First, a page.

Nothing says civility like a heavily armed National Guard unit.
If you’re concerned that social conventions in the United States might be breaking down, fear no more. Paul LePage, Maine’s Republican governor and reptilian invasive species, announced during a recent radio interview that he’s considered employing the military to deal with “an internal domestic problem.”
I had one of those. But a couple boxes of d-Con took care of it.
To be fair to the governor (I’m not smirking, I swear), it’s unclear from his remarks whether he actually intends to employ troops to suppress dissent. He could just be incoherent.
“I think we’re developing an internal domestic problem that, I’m told, that I think that the military, I’m deploying them,” he said. “I’m asking the National Guard to help us with. And that is the anger in our country.”
I’m going with incoherent.
Except then there was this somewhat more comprehensible opinion on the political rhetoric LePage encountered on recent visits to Washington, D.C.:
“I just think that if that’s where our country is headed, our government is going to fail.”
Will that be different from the way things are now?
LePage said he wasn’t advocating using the Guard to stop all disagreements, only those with which he disagrees: “They just won’t give you the normal respect that the office deserves.”
Within hours of his interview becoming public, the governor’s press office issued its usual series of denials, reversals, clarifications and other sludge indicating that everything LePage said was to be disregarded.
Otherwise, you might get a visit from the Guard.
A few days after LePage’s latest outburst, the Maine Sunday Telegram ran an in-depth article claiming the governor “appears to be polishing his rougher edges.” The paper attributed LePage’s “more statesman-like” demeanor to either a desire to land a job in the Trump administration (do they need a prison warden at Guantanamo?) or his promise to seek “spiritual guidance” after an incident last year in which he left a voicemail message for a Democratic legislator containing language worthy of a Trump conversation with Billy Bush. Since then, according to the Telegram, the kinder, gentler LePage has been on his best behavior.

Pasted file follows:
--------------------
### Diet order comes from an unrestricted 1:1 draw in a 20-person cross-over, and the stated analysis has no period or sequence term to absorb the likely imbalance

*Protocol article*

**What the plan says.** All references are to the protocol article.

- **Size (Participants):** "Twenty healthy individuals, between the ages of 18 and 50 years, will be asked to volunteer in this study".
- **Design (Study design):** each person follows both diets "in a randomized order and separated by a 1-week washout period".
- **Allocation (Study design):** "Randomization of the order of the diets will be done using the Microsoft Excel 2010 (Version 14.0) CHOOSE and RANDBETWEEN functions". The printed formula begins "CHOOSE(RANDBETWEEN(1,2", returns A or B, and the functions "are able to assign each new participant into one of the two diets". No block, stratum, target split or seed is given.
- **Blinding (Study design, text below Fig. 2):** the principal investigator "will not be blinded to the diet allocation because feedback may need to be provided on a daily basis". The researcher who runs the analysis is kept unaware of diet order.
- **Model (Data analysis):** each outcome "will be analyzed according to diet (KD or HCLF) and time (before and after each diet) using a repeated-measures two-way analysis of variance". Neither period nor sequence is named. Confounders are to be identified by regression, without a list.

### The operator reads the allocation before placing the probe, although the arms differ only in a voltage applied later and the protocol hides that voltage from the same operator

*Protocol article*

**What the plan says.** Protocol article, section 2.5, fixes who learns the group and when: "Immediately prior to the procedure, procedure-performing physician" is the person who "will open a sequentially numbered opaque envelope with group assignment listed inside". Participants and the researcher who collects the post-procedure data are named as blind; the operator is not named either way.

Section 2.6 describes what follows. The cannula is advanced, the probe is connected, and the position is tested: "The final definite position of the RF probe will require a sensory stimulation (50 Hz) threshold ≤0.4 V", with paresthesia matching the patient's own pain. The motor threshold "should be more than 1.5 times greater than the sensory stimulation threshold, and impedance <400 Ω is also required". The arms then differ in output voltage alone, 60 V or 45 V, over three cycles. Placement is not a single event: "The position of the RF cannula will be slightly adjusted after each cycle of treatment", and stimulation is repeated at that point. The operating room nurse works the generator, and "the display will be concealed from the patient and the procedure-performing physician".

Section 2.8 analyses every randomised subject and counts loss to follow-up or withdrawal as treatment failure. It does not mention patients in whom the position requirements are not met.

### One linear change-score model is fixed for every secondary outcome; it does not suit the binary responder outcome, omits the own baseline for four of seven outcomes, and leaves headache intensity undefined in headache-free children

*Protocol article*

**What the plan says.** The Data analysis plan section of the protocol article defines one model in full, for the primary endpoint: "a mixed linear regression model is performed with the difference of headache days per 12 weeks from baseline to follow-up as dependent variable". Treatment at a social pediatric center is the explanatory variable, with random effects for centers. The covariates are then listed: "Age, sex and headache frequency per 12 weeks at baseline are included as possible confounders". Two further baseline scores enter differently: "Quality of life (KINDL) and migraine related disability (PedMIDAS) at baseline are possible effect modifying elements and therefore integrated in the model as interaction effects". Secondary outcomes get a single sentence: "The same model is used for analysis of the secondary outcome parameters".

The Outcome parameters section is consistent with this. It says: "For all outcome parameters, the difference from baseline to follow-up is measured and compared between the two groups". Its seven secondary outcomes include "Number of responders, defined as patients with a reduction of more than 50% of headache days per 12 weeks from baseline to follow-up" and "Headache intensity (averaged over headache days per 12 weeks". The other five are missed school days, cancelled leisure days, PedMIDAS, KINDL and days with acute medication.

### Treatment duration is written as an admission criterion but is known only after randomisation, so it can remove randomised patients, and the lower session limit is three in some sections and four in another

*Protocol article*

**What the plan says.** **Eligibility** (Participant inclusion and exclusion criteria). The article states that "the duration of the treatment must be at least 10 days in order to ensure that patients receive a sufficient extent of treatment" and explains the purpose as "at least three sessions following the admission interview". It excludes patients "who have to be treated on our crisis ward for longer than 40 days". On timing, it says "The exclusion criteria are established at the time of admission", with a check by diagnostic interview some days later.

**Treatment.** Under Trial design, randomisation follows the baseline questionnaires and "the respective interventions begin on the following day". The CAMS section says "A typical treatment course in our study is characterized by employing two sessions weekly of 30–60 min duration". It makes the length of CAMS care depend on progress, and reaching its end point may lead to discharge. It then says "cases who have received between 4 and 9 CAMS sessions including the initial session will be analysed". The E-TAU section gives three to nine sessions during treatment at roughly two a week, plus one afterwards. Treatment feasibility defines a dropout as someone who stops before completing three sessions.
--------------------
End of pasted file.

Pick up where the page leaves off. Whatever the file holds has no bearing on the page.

Well, except for …
Saying in the same radio interview that the GOP state senator who sponsored a bill to move Maine to the Atlantic Time Zone must be “insane.” “The person who proposed that, we ought to call for a therapy session,” LePage said. “This is crazy.”
In a different radio interview, he referred to all the state’s constitutional officers for the past half-century as “aging ideologues.” He made no exception for former state treasurer and current Republican Congressman Bruce Poliquin. Which seems reasonable.
He sued Democratic Attorney General Janet Mills, ostensibly because she refused to represent him in several lawsuits he’s filed that have cost the state almost $400,000 for outside lawyers, but also possibly because Mills may run for governor, and a court case might stir up some dirt.
Another radio interview, another pleasantry: On May 9, LePage said House Speaker Sara Gideon’s welfare-reform bill was designed to keep people on public assistance “so that they can guarantee their votes” for Democrats.
During a town meeting in Fort Kent last month, LePage claimed the new higher tax on rich people to pay for schools that was approved in a referendum in November applied to the entire income of anyone earning more than $200,000 per year. When an audience member correctly pointed out that the surcharge only affected amounts over $200,000, LePage insisted otherwise. “It’s the full $200,000,” he said. “It’s 10 percent for the full amount, sir.” Polite touch, that “sir.”
In Washington to lobby against the Katahdin Woods and Water National Monument, LePage testified before a congressional committee that the 87,000 acres east of Baxter State Park was a “mosquito area” and claimed incorrectly that hunting and snowmobiling were banned within its confines. He called the monument designation a “federal land grab,” even though the property was gifted to the feds by the previous owner. One observer characterized his testimony as that of “a cranky dingus.”
Fortunately, the governor has the right to say whatever he chooses, free from interference from reality.
Or the National Guard.